So, my friend Tiffany wrote about teenagers a while back.
It was more than two years ago. I kept the link because even back then, I lived among the mess of a life with two teen daughters – then 17 and 14. It was as if Tiffany, who writes Sounds Like Life to Me, had looked into our window. Tiffany even included comic strips depicting life with teenagers.
You know, those awkward yet lovable collections of our DNA and parenting skills and 80% other factors we have no control over.
Teenagers are like those cool tropical fish you get after you’ve mastered goldfish.
Who am I kidding? No one can master the keeping of goldfish. Or pre-teens. Or teenagers. You graduate only to bigger kids, but with bigger issues and bigger appetites. God help us all. Especially me?
My girls are 19 and 16 now – and the ‘baby’ will turn to full-on teen in five short months.
Keep your head up – here are tips I offer from years of battleground experience.
Tips for feeding and watering teens and preteens
1. They need lots of feeding. And encouragement for watering
Every container represents one serving size.
I used to believe that only for myself when a box of animal crackers would become extinct in my car in 24 hours. And that was just with me riding alone. Ever watched two or more teen girls devour a bag of chips or box of cookies?
My girls make piranhas look downright vegan.
You cannot take a simple head count and accurately feed these creatures on pizza Friday. There is no pizza logic when it comes to them. Add in a father like me, and you can toss the pizza-to-person ratio out with the Brussel sprouts.
You just buy a bunch and pray. While they prey.
2. It doesn’t pay to have nice things.
It’s a miracle of biblical proportions that the flat-screen TV and fish tank haven’t taken a tumble during one of my girls’ wrestling events.
They’re events, not matches. A match implies 1 vs. 1 with a points system and eventual resolution. Not so with these three. Sometimes, it’s tournament style. Always, it’s no holds barred. The fracases never bust out into true fights, but the sportsmanship remains iffy.
It’s like, prison rules. There are body blows and headlocks and evasive action that cannot be taught in basic training.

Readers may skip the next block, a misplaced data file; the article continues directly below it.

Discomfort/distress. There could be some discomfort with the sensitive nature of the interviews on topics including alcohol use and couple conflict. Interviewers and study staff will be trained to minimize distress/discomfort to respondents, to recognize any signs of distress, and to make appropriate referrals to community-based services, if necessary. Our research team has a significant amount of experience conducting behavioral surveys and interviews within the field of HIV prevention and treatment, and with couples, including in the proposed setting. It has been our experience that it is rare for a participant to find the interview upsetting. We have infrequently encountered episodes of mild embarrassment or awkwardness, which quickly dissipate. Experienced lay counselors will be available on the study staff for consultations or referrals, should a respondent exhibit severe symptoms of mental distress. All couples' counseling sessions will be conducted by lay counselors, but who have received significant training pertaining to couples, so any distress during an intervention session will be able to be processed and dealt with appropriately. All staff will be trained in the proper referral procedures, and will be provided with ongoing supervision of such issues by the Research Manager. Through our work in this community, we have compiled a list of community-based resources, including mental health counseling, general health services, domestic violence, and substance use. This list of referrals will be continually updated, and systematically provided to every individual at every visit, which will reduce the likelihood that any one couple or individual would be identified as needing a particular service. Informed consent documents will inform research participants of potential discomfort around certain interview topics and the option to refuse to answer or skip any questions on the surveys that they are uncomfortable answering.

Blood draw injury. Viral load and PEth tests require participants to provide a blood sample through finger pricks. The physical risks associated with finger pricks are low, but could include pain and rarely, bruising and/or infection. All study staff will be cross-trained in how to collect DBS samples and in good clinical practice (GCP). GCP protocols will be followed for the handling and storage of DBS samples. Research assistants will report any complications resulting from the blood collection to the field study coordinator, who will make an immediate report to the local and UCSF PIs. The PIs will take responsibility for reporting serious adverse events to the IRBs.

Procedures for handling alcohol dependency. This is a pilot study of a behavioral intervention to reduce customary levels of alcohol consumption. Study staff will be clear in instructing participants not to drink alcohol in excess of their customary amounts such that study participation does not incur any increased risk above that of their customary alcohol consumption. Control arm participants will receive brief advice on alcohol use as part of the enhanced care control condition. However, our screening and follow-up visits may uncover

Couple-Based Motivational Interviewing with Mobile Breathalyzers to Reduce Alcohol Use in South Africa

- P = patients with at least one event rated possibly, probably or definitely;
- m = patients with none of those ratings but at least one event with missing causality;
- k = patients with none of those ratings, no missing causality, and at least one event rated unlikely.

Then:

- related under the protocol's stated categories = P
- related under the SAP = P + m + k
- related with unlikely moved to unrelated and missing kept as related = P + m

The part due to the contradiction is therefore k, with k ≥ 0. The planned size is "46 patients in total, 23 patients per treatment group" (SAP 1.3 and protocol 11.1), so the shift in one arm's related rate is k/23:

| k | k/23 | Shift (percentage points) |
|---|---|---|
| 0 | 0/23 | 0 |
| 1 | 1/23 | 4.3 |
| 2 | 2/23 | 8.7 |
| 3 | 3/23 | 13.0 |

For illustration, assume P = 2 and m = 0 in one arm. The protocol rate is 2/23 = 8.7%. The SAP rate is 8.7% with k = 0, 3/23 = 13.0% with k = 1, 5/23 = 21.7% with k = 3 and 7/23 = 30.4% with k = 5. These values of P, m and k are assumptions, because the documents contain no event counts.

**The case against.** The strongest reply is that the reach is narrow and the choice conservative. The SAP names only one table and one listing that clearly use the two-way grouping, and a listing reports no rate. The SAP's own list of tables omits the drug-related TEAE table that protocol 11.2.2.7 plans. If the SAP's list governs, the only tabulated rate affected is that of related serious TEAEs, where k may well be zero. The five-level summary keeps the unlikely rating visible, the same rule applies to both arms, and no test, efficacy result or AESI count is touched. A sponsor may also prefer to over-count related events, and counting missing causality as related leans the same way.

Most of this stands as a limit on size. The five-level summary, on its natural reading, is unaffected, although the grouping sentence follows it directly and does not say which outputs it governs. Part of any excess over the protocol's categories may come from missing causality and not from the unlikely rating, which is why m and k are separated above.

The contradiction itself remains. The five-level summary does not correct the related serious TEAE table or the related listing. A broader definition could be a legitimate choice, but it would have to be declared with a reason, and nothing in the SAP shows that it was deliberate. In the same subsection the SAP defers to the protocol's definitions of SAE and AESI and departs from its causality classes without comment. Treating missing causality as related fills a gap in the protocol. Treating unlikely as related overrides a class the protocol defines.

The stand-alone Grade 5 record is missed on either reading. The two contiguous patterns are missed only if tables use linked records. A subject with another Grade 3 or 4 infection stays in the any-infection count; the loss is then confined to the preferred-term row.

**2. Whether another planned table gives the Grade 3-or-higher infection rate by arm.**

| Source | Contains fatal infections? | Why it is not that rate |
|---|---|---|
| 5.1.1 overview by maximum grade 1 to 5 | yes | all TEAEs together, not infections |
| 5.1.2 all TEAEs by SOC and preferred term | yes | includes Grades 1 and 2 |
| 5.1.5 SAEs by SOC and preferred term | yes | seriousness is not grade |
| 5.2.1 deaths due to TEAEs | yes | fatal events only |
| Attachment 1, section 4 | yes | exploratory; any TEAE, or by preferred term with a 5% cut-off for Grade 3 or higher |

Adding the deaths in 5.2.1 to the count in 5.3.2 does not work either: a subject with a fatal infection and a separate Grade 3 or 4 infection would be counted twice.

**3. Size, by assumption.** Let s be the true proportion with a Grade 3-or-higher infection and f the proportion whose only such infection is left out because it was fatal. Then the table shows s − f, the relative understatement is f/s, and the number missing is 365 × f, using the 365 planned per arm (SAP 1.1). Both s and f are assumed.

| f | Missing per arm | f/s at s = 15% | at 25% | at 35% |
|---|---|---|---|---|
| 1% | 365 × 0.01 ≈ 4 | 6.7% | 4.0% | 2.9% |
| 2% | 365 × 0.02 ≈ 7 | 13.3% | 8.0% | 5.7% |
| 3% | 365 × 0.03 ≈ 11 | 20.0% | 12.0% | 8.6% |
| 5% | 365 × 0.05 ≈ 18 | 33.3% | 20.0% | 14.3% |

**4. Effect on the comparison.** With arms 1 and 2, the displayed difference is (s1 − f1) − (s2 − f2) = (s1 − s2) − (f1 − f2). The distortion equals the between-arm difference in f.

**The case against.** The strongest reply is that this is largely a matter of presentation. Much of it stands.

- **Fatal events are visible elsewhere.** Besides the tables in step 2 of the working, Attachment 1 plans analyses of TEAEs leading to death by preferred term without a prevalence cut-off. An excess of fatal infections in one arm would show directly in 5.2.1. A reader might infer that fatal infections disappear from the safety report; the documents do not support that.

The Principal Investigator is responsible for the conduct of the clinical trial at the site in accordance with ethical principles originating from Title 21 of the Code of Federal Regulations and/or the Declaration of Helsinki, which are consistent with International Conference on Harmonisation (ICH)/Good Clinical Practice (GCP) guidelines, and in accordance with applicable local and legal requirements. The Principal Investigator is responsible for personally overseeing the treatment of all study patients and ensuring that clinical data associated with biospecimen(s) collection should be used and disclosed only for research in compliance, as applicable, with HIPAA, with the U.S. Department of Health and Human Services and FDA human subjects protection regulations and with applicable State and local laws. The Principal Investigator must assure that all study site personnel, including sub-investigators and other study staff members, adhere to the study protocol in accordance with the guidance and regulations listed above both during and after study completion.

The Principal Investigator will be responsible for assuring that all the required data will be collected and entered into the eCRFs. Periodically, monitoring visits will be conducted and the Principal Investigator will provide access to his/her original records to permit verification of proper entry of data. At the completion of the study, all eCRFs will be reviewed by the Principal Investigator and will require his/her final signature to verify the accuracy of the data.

3. Boys will bring out the lion in dad – or at least the dingo
Yes, I once counted myself among the ranks. Arguably, I never advanced from the stage. Yet, I’m completely outside their DNA when it comes to trying to figure out why they act the way they do around my girls.
That’s a post for another day – Grace, age 12, asking why boys do the things they do.
I might need a series of posts to tackle that. My girls seem to handle themselves without much of dad’s help. Another future post: When people assume that being a father to three girls results in gun fanaticism and masochistic tendencies.
4. You must let them forage, too
I wanted to create a protective bubble of military force around my oldest daughter during her very first Easter egg hunt.
If anyone knocked her down, I promised, I’d seek out the kid’s father and disrupt the family lineage in a violent way. No need, though. Elise got bumped around, but kept her feet, and even found a few eggs.
I’m here to help, always, but I try not to interfere.
I’ll see something in a soccer match from the sidelines and want to yell out to my girls. As I pace the sideline to get her perspective, I notice things. But I don’t want to cross any of their coaches, who might be teaching something contrary.
5. Even the strongest need your encouragement
We raised our girls to be strong and self-sufficient.
That doesn’t mean they’re on their own to sink or swim. Marie, especially, is the tough nut. She doesn’t run on praise, but self-appreciation. And although she isn’t likely to outwardly as for kind word, I know she could use them.
Sometimes, it’s as easy as not pointing out the obvious, when a cake falters because they’ve used baking soda instead of powder, or when an inadvisable pass turns into a scoring chance for the other team.
It’s at that point they need to know we believe in them and stand behind them, whatever their choices and predicaments.
I hope they know this, as they move on to college or consider life decisions or just want to grill out and chill out. To know that once I existed in that unsettled realm between childhood and adulthood, where so little makes sense.
That despite that 80% we have no control over, they’re our kids, and we’ll love them until the end of time.
The rest of the A to Z to this point:
A is for Addiction to Devices
C is for Interview with a Cat
D is for Do What I Do and Eat What I Eat
E is for Eight Things I’ve Left Behind
F is for Foods That Bring Me Comfort
H is for Halfway There
I is for Ice Cream
J is for Justification for the Blog Life
K is for 7 Women I’d Sing Karaoke With
M is for Men I Forgot to Be
N is for the New Plan
Q is for Quote Challenge
R is for Blogger Recognition
S is for Six Words